This article presents a review of the Supreme Court's privacy decisions since Griswold v. Connecticut, and concentrates on Doe v. Commonwealth's Attorney for City of Richmond as a vehicle to review the Burger Court's trends in the privacy area. Doe is a good vehicle because, though decided without opinion, the summary affirmance of a lower court decision denying homosexuals constitutional protection resolved the tension developing between Douglas' penumbra theory of privacy, which was the opinion of the Court in Griswold, and the more modern substantive due process analysis. The authors conclude that the opinions in Griswold are dead as far as precedential value is concerned; that the privacy right is found in the first, third, fourth, fifth, and fourteenth amendments accord- ing to the Burger Court, and that the test for the privacy right varies from amendment to amendment, finding its basis in the history of the amendment to which it attaches. As far as state action is concerned, all of the rights enumerated in the first, third, fourth, and fifth amendments are applicable to the states through the fourteenth amendment.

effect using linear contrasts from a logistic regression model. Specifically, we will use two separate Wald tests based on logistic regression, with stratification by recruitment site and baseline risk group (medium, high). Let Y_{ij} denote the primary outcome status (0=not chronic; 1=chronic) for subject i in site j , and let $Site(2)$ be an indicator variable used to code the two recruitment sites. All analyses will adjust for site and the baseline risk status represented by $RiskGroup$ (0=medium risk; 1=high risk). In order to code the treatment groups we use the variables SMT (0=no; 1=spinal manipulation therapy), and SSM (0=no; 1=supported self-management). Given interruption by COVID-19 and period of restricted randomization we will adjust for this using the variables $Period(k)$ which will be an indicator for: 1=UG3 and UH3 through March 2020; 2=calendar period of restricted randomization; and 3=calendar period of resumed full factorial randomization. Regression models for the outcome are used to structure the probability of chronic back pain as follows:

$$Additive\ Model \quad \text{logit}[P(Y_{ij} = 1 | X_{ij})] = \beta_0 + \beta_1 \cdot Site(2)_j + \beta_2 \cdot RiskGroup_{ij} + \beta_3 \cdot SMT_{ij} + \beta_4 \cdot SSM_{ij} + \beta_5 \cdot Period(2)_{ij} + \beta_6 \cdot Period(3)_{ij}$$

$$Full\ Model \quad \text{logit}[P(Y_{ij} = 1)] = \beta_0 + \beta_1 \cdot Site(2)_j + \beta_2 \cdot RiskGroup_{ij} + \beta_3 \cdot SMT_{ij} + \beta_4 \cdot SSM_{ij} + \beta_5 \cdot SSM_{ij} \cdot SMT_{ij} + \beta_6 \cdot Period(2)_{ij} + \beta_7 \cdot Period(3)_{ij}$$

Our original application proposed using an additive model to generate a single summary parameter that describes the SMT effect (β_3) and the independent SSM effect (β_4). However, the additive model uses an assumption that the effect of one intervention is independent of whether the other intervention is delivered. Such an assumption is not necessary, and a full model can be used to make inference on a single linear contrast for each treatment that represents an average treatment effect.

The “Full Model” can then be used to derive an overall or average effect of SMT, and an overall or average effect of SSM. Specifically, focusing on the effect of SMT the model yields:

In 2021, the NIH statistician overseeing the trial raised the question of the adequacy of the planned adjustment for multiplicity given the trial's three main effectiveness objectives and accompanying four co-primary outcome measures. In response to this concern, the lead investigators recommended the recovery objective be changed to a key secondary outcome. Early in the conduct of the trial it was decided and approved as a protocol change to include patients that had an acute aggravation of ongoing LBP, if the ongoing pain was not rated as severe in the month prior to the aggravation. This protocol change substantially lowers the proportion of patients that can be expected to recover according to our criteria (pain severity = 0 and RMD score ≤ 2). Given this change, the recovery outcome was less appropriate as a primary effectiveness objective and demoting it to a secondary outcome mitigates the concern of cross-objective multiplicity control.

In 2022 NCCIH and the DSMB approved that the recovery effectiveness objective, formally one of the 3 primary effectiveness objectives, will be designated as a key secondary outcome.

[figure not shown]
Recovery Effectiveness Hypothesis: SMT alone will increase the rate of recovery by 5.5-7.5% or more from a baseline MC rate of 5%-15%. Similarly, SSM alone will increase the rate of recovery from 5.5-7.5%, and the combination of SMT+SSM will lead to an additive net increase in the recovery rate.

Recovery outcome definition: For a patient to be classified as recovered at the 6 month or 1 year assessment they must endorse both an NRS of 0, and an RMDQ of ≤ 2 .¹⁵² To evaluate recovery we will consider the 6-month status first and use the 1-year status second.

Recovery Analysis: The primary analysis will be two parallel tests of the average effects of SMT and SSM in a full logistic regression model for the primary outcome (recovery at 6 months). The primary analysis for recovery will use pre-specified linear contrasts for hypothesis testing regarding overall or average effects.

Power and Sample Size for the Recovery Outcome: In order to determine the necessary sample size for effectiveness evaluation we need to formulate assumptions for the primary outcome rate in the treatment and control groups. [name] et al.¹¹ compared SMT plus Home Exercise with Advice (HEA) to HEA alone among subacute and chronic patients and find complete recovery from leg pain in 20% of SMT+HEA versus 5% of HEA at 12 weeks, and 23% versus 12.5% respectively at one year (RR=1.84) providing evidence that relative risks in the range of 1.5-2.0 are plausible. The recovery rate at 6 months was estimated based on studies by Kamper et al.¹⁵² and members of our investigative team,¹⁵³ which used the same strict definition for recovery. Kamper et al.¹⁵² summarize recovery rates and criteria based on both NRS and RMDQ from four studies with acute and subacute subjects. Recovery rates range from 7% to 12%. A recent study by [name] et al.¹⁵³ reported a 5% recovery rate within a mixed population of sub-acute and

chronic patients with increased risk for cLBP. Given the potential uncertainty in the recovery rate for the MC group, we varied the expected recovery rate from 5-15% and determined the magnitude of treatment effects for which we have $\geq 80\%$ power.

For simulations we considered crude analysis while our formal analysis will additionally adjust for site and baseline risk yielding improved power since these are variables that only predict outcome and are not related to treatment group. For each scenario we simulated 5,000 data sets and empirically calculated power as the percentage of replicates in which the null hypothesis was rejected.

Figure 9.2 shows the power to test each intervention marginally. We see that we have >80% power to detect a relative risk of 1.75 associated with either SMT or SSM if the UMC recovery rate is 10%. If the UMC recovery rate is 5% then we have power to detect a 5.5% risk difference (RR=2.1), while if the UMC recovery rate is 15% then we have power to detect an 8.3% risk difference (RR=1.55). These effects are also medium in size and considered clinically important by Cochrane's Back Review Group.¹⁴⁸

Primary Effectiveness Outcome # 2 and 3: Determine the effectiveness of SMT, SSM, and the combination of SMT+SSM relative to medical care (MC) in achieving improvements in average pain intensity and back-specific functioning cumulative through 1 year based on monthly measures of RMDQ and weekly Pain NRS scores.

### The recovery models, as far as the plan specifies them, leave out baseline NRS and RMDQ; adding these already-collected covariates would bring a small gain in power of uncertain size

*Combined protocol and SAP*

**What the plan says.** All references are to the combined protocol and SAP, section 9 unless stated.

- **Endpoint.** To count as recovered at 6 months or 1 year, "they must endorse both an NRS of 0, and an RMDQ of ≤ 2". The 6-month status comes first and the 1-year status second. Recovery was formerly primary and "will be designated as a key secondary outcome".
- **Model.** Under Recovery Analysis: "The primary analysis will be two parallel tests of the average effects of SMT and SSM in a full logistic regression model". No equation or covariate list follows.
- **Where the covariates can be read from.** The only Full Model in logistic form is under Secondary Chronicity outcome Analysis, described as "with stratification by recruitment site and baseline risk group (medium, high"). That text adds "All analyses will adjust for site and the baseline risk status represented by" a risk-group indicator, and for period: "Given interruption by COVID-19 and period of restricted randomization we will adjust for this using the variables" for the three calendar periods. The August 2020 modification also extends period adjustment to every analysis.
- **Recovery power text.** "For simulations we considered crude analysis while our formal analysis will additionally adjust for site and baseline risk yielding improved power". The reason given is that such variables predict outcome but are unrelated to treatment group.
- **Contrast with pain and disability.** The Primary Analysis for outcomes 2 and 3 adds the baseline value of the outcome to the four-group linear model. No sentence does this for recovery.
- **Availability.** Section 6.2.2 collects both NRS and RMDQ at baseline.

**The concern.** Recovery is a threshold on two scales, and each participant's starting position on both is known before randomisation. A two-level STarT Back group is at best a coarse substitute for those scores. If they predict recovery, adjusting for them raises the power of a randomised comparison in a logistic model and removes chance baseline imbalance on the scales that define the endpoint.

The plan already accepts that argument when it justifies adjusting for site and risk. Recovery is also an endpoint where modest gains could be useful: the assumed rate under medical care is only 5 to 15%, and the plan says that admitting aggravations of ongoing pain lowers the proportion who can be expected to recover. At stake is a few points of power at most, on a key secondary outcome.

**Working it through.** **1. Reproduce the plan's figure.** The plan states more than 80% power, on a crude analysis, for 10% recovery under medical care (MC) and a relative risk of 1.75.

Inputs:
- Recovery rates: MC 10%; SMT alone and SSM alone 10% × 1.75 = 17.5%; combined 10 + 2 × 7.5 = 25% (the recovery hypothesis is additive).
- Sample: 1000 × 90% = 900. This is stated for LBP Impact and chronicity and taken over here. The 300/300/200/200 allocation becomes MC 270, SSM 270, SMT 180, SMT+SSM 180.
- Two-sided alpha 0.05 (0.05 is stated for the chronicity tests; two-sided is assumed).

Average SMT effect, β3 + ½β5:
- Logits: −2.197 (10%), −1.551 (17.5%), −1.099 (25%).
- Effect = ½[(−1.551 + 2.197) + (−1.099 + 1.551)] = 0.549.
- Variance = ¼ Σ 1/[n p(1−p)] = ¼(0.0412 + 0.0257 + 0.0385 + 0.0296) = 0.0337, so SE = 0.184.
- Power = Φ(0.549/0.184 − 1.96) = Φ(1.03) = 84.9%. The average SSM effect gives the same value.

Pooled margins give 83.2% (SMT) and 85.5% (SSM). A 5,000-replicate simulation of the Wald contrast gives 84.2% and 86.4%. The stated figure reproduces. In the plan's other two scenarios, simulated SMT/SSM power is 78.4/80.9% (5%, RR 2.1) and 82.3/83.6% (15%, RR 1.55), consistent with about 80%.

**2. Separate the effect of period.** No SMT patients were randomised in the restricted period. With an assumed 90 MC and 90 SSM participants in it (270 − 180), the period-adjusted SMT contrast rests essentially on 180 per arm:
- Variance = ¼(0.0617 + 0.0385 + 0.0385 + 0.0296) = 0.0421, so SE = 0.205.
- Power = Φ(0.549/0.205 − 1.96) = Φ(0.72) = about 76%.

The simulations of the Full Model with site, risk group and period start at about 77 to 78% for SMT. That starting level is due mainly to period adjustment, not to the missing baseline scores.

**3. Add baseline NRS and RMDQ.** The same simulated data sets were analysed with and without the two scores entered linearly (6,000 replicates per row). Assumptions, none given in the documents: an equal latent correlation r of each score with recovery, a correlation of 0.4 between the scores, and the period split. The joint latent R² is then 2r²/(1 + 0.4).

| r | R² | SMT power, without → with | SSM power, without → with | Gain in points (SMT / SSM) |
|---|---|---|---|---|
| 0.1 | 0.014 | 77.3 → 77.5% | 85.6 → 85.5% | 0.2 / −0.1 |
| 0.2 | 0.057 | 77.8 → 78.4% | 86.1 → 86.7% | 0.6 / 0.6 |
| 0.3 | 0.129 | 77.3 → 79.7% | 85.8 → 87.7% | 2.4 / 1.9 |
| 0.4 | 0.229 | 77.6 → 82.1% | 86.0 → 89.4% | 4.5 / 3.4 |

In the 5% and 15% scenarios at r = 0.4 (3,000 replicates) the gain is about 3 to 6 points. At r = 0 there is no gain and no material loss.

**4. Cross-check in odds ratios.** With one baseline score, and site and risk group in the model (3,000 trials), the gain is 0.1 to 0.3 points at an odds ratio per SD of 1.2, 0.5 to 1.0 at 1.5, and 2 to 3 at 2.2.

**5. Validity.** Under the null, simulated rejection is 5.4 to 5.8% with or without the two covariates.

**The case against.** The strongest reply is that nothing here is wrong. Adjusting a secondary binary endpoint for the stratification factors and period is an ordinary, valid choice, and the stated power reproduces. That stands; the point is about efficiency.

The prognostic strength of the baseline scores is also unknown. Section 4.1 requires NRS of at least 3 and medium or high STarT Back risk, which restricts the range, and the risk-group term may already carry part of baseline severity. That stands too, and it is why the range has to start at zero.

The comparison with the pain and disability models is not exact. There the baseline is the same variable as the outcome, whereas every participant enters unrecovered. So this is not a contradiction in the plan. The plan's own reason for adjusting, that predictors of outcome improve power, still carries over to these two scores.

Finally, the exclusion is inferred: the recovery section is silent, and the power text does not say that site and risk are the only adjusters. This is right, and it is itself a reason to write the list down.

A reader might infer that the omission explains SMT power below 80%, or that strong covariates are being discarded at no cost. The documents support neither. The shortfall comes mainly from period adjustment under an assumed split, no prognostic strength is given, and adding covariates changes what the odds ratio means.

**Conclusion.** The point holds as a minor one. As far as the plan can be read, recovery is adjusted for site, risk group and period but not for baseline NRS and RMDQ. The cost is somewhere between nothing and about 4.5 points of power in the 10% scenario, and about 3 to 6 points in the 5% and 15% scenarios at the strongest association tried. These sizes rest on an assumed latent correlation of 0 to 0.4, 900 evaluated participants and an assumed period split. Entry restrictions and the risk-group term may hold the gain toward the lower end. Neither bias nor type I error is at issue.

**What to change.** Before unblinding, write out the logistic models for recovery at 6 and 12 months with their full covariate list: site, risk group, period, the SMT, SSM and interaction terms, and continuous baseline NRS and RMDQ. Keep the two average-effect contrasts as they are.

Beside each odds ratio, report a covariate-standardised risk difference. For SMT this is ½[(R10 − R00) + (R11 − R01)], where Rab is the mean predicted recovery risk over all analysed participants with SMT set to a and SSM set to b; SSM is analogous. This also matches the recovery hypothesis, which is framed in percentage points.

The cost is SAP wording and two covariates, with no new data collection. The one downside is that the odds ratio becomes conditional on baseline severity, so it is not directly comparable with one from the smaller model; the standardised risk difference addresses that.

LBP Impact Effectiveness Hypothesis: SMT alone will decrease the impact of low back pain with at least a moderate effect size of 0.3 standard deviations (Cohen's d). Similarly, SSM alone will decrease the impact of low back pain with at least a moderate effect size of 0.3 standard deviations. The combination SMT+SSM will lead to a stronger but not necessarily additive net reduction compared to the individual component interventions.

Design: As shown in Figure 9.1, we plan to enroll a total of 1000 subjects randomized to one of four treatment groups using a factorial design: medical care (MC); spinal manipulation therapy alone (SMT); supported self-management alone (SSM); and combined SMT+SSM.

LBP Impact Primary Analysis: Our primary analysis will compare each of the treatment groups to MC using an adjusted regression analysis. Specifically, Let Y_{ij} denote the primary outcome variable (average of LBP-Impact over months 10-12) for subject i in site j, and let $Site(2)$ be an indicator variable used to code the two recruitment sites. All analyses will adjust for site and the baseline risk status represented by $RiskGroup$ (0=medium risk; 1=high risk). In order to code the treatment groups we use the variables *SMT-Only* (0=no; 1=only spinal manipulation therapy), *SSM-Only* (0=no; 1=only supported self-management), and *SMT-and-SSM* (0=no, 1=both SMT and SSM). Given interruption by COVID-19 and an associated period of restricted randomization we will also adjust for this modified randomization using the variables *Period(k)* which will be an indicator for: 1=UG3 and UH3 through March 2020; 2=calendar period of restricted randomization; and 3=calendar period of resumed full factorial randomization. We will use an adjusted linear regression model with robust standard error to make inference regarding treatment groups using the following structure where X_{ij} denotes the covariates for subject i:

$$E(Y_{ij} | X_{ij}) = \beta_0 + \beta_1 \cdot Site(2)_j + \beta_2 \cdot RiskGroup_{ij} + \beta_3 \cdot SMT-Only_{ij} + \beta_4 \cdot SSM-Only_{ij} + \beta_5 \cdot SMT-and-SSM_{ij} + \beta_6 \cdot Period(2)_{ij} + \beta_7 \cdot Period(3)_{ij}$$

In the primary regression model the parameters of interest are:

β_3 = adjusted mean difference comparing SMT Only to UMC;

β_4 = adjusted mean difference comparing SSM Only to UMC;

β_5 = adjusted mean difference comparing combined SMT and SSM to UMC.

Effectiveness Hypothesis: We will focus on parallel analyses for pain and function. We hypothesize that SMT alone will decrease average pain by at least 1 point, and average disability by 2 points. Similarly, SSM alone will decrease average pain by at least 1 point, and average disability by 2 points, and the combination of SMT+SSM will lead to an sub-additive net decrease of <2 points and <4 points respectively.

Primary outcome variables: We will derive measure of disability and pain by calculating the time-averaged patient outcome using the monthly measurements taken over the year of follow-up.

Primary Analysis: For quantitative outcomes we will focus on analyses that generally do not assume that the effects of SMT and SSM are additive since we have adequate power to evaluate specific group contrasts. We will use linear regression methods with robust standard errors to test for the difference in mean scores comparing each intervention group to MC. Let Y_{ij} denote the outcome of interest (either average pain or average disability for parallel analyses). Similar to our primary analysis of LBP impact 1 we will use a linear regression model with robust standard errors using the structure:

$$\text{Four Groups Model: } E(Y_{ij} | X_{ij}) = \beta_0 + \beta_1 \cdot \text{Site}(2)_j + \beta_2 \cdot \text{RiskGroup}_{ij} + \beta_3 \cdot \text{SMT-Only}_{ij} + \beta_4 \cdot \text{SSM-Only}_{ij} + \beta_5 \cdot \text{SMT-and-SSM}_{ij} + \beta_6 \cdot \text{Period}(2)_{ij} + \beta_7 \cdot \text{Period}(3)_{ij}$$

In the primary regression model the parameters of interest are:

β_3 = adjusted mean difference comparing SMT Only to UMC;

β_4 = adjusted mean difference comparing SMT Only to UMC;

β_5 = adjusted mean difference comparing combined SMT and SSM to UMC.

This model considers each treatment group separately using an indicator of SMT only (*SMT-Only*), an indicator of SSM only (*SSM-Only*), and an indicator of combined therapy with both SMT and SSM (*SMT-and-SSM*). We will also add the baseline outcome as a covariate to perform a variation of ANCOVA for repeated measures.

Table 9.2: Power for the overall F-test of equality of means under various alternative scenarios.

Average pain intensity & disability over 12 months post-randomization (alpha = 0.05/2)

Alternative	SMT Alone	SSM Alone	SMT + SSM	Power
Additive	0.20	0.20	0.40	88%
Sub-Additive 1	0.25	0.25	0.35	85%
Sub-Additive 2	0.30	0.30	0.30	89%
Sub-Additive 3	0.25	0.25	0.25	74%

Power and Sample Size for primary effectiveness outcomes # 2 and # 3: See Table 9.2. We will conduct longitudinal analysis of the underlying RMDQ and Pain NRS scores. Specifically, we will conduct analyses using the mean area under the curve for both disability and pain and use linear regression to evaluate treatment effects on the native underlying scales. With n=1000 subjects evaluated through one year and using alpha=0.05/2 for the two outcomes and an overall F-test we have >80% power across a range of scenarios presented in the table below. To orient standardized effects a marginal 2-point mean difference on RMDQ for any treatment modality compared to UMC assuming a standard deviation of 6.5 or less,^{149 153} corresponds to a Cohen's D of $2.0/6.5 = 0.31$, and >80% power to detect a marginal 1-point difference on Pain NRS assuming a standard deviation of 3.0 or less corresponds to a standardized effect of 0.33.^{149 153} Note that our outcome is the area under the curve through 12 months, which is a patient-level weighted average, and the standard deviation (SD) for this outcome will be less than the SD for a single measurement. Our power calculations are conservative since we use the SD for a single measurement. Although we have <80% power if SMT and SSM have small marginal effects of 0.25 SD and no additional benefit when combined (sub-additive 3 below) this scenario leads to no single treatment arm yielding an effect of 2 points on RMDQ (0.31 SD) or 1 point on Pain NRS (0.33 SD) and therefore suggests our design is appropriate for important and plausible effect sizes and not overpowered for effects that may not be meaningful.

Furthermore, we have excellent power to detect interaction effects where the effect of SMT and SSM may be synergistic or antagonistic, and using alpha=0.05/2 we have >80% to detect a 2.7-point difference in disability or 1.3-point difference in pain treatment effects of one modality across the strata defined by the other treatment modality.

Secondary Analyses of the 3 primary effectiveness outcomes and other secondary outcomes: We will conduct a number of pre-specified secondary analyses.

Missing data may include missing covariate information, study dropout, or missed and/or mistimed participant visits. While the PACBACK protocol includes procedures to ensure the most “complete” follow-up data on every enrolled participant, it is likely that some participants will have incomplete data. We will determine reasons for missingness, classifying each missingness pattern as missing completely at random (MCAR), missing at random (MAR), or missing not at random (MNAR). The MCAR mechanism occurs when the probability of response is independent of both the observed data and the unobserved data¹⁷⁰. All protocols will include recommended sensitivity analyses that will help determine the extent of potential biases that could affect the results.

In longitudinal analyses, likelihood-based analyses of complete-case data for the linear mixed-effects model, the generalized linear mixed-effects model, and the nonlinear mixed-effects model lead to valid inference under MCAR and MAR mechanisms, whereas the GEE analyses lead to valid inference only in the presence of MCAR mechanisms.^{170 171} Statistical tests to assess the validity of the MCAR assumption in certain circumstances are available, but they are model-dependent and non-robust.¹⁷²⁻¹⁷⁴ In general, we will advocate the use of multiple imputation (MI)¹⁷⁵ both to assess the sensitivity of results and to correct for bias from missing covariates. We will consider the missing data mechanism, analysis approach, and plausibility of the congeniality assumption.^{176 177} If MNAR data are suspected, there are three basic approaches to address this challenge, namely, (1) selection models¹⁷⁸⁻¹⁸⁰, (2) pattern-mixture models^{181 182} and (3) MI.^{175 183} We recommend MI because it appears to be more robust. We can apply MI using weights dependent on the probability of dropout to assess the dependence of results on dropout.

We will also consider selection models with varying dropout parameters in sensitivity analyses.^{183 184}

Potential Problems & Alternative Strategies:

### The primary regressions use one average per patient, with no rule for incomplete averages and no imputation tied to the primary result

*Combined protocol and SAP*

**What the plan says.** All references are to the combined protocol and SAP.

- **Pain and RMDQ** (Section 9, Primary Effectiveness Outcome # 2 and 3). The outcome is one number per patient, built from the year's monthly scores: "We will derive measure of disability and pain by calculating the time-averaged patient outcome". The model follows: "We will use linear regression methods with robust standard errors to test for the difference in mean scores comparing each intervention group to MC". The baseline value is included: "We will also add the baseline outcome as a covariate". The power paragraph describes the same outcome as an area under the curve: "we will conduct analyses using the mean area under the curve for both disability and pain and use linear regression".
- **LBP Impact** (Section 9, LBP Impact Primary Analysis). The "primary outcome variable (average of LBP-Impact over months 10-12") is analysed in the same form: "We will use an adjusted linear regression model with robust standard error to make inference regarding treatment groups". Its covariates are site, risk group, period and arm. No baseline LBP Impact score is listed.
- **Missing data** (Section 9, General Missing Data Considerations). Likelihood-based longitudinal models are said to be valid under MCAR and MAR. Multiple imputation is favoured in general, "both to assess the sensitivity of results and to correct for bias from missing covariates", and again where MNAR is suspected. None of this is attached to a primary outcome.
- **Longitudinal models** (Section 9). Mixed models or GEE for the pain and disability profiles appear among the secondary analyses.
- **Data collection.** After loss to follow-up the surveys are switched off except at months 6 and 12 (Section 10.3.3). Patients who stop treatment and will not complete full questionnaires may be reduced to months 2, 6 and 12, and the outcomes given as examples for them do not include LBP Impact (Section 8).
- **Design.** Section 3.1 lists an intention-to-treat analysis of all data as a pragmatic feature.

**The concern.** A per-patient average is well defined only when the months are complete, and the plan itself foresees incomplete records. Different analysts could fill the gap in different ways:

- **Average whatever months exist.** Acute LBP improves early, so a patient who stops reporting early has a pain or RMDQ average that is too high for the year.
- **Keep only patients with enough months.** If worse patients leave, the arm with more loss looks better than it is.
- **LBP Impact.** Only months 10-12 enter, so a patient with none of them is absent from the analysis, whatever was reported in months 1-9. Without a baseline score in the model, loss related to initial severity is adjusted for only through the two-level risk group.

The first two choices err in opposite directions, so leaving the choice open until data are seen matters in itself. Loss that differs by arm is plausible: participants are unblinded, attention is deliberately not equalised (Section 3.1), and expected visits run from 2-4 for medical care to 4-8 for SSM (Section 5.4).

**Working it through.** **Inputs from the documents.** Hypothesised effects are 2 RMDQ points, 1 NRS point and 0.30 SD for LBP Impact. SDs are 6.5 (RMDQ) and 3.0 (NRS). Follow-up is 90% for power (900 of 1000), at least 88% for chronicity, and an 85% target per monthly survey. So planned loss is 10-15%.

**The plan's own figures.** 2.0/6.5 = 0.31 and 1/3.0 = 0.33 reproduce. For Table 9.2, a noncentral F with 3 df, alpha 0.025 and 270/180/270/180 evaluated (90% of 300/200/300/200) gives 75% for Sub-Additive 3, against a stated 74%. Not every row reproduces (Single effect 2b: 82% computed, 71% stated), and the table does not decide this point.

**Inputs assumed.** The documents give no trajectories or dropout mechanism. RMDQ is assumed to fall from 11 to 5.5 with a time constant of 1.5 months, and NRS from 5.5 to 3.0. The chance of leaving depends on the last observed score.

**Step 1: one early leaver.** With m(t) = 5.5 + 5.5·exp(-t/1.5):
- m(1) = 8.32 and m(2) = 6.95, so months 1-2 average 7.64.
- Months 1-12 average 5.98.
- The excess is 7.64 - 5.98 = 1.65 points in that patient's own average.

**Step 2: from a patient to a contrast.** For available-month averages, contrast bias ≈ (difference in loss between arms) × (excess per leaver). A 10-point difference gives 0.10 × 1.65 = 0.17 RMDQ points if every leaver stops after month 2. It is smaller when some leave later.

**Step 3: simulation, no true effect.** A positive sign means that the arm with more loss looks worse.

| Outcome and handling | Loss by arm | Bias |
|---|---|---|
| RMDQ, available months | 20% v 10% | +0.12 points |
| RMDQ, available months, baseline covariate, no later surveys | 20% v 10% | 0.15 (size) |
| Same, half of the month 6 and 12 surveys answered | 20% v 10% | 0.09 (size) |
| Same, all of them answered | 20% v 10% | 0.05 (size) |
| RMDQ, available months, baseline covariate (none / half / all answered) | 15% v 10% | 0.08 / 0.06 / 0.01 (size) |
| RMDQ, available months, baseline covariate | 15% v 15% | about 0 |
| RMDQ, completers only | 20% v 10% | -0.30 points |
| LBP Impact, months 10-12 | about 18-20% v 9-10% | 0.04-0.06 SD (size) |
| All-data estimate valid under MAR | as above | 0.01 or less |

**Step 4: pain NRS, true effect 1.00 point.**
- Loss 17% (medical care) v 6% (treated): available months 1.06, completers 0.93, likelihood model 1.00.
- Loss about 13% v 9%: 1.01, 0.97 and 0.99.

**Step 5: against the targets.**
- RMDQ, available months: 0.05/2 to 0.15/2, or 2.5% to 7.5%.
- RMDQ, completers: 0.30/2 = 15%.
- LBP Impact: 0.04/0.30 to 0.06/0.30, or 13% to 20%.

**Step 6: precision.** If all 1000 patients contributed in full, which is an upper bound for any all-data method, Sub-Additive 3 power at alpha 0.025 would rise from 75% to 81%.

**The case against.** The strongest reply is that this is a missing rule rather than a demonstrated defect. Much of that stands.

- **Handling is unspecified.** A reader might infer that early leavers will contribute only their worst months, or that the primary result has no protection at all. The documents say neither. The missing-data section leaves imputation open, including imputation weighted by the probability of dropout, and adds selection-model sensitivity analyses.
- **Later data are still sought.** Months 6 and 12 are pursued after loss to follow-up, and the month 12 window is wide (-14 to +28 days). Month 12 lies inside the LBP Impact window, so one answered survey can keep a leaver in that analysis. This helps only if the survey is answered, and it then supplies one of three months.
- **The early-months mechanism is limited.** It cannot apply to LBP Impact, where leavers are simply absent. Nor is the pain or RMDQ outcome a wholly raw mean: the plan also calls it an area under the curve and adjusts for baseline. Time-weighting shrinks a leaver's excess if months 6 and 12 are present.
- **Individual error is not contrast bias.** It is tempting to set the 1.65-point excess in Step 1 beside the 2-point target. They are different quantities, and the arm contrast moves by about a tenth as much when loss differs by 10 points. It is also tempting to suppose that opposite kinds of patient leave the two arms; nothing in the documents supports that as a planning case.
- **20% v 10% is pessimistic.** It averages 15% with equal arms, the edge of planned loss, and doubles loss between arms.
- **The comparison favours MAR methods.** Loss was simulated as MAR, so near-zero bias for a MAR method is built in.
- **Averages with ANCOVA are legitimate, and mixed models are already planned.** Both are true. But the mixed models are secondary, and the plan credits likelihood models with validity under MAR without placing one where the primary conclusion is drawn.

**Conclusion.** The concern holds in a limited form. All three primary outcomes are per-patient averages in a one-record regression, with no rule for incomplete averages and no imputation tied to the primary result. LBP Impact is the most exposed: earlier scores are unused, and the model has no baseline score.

Martin R. Levy & C. T. Hectus,
Privacy Revisited: The Downfall of Griswald,
U. Rich. L. Rev.
Available at: http://scholarship.richmond.edu/lawreview/vol12/iss4/3